Hydrogel could be step forward in therapies to generate bones in head and neck
A team of UCLA School of Dentistry researchers has developed the first adhesive hydrogel specifically to regenerate bone and tissue defects following head and neck surgeries. Their invention was inspired in part by the way that marine mussels can stick to wet surfaces.
Their research is published online in the journal Science Translational Medicine.
Over the past few years, surgeons and clinicians have begun using hydrogels to administer therapeutic drugs and stem cells to help regenerate lost tissues and bone defects. This approach has advantages over the previous standard treatment, bone grafts, which can lead to inflammation and infection, and which can be costly.
Hydrogels, which are made of networks of polymers, have been found to be effective for carrying drugs and stem cells to targeted spots in the body. But when they're used during surgeries in the mouth, hydrogels tend to become less effective, because blood and saliva prevent them from properly adhering to a surgical site. As a result, the drugs or stem cells they contain don't stay in place long enough to deliver their regenerating and therapeutic properties.
"We knew that we needed a product that had optimal adhesion within the confines of the mouth or else our goal to effectively regenerate bone and tissue in the oral cavity would fail," said Dr. Alireza Moshaverinia, an assistant professor of prosthodontics at the UCLA School of Dentistry and the study's corresponding author.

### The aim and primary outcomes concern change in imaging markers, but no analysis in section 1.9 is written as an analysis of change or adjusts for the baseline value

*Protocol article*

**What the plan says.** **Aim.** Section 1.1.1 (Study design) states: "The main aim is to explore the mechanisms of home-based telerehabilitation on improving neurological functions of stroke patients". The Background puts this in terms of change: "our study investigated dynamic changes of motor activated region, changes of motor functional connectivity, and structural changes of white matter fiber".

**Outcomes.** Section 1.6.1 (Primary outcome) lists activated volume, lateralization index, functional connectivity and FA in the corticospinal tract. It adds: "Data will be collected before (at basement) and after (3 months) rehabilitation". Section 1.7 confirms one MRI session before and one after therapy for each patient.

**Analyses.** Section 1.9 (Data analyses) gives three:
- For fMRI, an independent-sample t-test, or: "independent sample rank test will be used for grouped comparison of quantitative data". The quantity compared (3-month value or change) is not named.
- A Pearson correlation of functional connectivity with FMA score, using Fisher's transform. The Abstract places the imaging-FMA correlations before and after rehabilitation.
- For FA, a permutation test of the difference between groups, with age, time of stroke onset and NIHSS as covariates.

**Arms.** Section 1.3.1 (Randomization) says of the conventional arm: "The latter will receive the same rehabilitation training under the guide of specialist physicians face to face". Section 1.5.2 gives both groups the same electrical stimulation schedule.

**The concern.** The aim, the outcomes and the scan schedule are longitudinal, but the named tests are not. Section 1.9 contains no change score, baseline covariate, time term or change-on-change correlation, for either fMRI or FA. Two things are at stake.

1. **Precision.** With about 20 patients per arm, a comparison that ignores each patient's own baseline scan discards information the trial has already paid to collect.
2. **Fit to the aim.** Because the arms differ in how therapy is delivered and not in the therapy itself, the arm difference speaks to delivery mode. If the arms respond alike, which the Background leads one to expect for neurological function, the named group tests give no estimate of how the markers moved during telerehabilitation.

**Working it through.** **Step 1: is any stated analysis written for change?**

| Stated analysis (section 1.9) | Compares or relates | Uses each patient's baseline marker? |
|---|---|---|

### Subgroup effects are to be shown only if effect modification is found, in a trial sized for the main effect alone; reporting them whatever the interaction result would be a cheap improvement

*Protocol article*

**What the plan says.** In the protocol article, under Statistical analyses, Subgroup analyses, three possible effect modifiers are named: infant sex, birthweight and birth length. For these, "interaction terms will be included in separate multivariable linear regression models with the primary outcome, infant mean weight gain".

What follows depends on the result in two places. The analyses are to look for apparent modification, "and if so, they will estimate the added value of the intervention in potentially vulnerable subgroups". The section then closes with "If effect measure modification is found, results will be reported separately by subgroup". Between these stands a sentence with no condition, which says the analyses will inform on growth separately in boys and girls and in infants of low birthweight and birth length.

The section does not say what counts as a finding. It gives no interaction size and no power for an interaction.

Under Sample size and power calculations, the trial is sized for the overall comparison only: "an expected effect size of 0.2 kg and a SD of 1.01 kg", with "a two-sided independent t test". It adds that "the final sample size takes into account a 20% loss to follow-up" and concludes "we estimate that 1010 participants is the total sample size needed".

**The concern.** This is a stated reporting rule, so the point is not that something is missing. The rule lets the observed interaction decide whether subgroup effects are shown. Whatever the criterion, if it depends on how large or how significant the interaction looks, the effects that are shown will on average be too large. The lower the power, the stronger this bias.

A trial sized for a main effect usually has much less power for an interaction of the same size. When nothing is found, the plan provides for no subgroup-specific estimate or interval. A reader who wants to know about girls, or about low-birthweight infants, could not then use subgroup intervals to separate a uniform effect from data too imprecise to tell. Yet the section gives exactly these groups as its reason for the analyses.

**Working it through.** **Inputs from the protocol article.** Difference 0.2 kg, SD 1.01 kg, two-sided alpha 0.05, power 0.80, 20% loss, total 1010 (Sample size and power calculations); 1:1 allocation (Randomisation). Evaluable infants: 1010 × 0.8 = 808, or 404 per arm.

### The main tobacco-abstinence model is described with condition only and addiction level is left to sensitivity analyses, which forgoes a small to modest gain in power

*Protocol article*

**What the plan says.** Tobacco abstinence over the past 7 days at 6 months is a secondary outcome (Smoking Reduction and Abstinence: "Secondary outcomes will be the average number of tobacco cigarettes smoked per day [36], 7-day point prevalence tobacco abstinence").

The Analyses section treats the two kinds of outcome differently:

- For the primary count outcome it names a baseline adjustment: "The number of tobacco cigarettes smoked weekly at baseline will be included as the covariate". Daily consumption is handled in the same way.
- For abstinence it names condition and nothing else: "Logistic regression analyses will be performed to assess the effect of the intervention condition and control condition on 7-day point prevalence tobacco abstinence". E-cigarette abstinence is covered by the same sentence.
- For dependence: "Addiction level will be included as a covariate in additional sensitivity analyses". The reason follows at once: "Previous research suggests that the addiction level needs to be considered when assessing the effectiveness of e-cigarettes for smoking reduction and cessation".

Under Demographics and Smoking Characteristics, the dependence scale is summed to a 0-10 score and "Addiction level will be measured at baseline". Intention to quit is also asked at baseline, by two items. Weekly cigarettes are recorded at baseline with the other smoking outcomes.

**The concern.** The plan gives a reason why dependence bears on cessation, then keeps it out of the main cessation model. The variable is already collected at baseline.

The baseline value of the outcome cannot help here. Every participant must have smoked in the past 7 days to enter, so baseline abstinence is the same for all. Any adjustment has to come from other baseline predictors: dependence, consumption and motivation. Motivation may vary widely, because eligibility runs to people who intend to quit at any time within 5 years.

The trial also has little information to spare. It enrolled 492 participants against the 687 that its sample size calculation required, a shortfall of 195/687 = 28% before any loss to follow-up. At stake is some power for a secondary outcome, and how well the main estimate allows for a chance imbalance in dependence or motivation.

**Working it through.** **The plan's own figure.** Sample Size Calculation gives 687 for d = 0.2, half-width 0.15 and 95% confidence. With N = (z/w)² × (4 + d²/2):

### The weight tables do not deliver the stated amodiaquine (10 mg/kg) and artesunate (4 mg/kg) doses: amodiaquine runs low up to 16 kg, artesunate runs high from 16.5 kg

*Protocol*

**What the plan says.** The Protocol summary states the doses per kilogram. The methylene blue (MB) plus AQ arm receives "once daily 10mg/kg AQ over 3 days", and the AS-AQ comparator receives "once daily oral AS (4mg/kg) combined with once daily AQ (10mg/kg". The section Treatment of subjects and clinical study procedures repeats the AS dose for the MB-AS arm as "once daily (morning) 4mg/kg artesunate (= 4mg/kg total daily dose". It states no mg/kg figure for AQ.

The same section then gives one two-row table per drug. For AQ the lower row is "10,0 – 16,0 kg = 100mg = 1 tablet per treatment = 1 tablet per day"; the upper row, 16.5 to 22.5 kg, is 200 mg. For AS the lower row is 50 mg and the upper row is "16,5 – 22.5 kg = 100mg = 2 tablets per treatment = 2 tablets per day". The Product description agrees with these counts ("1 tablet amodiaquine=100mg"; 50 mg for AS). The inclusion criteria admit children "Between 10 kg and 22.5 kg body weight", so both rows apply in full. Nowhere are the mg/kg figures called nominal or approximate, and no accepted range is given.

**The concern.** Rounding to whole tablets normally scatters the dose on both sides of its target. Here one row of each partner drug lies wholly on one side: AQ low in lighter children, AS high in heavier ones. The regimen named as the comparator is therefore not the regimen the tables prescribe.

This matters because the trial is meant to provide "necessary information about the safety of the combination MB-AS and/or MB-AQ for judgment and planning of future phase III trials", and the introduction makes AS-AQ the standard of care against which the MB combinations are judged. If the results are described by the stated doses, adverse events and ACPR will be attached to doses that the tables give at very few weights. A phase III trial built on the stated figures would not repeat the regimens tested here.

Taking inspiration from mussels' natural ability to adhere to surfaces underwater, the researchers modified their hydrogel by applying an alginate-based solution. Alginates are found in the cells of algae and, when hydrated, form a sticky, gum-like substance.
The researchers tested their new hydrogel — loaded with stem cells taken from gum tissue and bone-building bioactive ceramics — in an 18-week study on rats with a version of peri-implantitis, an infectious disease that causes inflammation of the gum and the bone structure around a dental implant.
By the end of the study, the bone around the implants in all of the rats had completely regenerated.
The scientists injected the hydrogel in the mouth and, to seal it in place, applied a light treatment, similar to the method dentists use in humans to solidify dental fillings.
"The light treatment helped harden the hydrogel, providing a more stable vehicle for delivery of the stem cells," Moshaverinia said. "We believe that our new tissue engineering application could be an optimal option for patients who have lost their hard and soft craniofacial tissues due to trauma, infection or tumors."
The study's other authors are Mohammad Mahdi Hasani-Sadrabadi, Patricia Sarrion, Sevda Pouraghaei, Yee Chau, Sahar Ansari, Song Li and Dr. Tara Aghaloo, all of UCLA.
The research was supported by the National Institute of Dental and Craniofacial Research and the California Institute for Regenerative Medicine.